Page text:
You’re not done with expenses yet. No one likes to talk about the possibility of yourself or your partner dying, but it would be even worse to leave each other unprepared if the unfathomable did happen. Planning ahead will save a lot of stress and protect each other - and your little ones.
If you haven’t made a will, now is the time. Beyond designating who gets your assets when you pass, your will can specify who looks after your children and what your wishes are for your funeral. If you don’t have a will, the government will divide your assets. And if you made a will before getting married, it is no longer valid.
Life insurance will help your family with finances, like funeral expenses or mortgage payments. Some pay out if you are diagnosed with a terminal illness. You can opt for additional policies like income protection. Life insurance can be hard to understand, so it’s best to seek expert advice to ensure you have adequate coverage. Find a financial adviser who specialises in insurance to guide you.
Invest to protect your family’s financial future.
Investing takes advantage of compound interest, so the earlier you start, the better. Even starting with a small amount now could mean tens or even hundreds of thousands of dollars more in savings by the time your child is ready to move out on their own. And remember, you still have to look after your own retirement savings.
The easiest way to start investing is to sort your KiwiSaver fund. Your contributions are withdrawn from your paycheck automatically. Your KiwiSaver fund is then invested on behalf. Plus, the government and your employer contribute to your fund.
The fund you choose directly impacts how much you can potentially save, so it is critical to enrol in the right fund for you. BetterSaver makes it easy with our Fund finder quiz. We consider your goals, timeframe, and ethics to ensure you find the ideal match for you.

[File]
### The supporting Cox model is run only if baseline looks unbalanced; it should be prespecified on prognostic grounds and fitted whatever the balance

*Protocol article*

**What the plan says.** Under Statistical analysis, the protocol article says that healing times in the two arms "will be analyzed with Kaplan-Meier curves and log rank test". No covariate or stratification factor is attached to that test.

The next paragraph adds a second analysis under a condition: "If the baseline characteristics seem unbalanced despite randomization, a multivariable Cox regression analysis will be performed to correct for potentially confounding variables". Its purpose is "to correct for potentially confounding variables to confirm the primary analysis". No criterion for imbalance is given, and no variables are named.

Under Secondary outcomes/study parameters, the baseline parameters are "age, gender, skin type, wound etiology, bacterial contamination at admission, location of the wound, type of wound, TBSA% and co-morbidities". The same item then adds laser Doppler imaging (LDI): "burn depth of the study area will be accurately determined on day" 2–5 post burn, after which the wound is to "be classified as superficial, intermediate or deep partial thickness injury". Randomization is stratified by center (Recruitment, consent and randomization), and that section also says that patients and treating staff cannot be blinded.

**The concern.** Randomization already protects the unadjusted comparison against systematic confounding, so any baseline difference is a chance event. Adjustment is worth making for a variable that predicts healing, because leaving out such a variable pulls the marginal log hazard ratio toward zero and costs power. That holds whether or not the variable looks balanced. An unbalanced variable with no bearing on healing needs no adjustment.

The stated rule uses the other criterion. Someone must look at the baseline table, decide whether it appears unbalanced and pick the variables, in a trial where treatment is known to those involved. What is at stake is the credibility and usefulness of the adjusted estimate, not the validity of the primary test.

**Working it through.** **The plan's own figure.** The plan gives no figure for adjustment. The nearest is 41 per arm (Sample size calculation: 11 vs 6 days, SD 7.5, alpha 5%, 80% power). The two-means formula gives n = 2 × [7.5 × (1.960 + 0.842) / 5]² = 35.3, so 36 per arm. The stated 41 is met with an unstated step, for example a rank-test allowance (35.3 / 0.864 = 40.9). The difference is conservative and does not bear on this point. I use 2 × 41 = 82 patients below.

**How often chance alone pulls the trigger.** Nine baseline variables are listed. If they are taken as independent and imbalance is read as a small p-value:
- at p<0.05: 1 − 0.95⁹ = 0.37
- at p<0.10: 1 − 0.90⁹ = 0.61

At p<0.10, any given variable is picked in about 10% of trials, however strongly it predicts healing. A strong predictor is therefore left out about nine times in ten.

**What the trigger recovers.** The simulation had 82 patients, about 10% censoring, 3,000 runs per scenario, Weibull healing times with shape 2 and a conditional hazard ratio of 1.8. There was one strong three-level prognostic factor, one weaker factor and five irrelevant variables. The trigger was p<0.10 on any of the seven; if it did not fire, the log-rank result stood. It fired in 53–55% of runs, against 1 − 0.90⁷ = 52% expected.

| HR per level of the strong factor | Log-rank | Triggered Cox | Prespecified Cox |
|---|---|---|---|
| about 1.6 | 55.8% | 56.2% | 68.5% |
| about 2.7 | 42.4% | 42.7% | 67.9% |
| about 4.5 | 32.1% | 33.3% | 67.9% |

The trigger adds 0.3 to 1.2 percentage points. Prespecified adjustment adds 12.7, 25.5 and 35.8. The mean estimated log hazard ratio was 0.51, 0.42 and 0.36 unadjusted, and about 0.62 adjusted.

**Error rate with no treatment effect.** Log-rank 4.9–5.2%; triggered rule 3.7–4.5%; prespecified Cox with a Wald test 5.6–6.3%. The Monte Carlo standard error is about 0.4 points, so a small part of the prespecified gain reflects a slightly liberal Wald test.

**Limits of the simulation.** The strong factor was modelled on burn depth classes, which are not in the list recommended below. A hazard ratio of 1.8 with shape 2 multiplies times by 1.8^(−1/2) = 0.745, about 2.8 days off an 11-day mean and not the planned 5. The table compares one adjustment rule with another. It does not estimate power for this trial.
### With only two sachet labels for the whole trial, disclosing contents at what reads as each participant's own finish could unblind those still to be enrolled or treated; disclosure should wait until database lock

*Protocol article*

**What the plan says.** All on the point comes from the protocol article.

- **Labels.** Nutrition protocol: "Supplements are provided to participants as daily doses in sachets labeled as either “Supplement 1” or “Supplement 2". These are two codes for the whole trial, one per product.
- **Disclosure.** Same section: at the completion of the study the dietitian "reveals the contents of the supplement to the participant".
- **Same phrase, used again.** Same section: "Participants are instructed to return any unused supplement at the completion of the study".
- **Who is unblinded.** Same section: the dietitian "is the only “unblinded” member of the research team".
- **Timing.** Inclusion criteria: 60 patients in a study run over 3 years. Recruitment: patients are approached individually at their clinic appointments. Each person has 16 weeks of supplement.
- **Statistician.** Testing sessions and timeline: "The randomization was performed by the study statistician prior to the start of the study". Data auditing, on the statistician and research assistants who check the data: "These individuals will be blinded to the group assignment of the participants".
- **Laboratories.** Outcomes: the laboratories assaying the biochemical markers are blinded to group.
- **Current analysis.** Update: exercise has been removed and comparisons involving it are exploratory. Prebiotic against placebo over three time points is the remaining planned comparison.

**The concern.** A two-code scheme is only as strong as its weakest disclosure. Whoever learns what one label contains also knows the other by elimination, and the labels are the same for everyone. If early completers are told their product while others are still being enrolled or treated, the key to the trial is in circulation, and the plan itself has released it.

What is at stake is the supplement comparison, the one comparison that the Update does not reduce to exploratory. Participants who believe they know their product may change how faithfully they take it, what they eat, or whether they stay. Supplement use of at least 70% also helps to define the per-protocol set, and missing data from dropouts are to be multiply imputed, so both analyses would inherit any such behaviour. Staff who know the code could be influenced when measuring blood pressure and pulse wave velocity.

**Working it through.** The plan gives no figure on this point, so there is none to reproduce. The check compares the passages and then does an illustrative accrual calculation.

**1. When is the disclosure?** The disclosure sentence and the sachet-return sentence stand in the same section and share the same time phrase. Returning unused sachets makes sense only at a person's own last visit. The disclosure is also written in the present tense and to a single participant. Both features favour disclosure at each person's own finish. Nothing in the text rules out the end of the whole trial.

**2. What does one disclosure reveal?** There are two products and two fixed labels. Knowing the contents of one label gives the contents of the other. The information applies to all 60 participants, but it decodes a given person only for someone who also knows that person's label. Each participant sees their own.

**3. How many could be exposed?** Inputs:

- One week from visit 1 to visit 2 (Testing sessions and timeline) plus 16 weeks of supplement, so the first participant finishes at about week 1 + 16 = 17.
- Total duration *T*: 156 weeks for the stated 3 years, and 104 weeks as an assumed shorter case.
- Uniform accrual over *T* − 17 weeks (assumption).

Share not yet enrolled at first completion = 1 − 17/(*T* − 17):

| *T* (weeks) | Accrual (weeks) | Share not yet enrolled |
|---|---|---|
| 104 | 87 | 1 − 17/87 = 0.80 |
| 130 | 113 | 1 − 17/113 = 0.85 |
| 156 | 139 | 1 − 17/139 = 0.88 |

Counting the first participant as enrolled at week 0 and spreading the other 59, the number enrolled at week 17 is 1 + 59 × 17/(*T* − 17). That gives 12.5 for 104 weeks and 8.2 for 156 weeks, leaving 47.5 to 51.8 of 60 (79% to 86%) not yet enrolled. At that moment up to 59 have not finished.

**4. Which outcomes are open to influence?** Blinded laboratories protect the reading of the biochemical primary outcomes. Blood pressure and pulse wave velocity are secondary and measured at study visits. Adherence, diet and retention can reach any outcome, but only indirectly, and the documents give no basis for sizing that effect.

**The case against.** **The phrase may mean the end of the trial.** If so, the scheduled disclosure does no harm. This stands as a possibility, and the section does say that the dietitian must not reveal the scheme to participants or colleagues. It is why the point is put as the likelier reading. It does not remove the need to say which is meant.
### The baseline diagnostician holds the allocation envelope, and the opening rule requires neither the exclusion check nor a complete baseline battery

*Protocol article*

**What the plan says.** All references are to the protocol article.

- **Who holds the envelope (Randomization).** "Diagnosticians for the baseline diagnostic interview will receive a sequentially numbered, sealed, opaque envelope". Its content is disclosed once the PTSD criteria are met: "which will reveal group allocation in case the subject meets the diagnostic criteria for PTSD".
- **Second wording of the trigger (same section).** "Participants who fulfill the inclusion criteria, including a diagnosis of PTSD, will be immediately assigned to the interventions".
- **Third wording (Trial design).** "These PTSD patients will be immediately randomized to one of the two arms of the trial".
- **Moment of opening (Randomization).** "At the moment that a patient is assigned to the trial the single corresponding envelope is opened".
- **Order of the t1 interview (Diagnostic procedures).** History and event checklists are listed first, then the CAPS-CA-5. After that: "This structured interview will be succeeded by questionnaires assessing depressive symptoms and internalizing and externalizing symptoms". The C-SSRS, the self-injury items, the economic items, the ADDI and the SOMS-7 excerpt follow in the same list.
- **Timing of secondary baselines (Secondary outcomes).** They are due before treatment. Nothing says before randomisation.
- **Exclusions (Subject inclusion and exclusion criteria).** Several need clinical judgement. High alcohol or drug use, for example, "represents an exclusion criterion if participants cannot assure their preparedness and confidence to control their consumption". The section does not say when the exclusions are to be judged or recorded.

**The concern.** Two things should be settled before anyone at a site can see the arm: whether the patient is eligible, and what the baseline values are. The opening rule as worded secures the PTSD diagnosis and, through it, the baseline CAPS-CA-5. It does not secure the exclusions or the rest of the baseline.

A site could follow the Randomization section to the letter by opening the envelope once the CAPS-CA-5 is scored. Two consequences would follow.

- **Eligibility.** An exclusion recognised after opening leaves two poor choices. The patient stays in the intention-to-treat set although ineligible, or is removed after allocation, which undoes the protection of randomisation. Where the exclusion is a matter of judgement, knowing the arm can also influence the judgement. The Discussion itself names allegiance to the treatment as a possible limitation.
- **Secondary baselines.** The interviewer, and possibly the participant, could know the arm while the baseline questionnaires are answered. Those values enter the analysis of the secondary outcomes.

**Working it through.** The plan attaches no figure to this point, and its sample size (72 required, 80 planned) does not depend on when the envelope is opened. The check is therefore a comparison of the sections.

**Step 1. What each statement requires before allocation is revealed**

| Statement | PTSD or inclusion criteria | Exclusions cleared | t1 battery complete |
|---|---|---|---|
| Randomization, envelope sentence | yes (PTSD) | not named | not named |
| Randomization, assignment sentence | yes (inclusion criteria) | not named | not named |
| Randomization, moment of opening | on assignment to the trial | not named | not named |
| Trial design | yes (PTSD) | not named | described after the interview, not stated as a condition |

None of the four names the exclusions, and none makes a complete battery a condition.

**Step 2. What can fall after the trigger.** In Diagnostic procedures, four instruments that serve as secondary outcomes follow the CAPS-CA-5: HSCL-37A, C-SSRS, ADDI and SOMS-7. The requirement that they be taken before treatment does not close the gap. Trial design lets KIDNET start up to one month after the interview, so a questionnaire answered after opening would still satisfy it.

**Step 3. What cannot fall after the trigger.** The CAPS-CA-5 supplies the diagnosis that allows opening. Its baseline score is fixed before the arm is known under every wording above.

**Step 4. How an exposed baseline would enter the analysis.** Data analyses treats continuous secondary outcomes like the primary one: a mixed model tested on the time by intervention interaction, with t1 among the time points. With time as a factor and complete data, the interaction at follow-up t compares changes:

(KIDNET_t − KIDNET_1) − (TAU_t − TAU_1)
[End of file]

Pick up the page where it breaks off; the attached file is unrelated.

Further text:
Many online platforms make it easy to invest with little money needed to start. Check out our tips for what you need to know when you start investing.
See if you qualify for government assistance.
The government provides various forms of assistance. Check these links to learn more:
Working for Families tax credits are based on your annual income and family circumstances
Best Start payments provide a weekly payment for the first year of your child’s life
Paid Parental Leave helps cover lost income when you have a new baby
We want to help you be a better saver.
As with most financial matters, it’s best to seek help from an expert. A financial adviser will examine your finances and give you specific professional advice to improve your financial situation. They will work with you to create a financial plan that maps out what you need to do now and in the future to look after your family and meet your long-term financial goals.
The BetterSaver team is here to help. Our vision is to transform Kiwi futures by providing accessible KiwiSaver advice.
No one makes it easier than us to get your KiwiSaver fund right. Ready to get started? Take the Fund finder quiz and switch your fund in less than five minutes.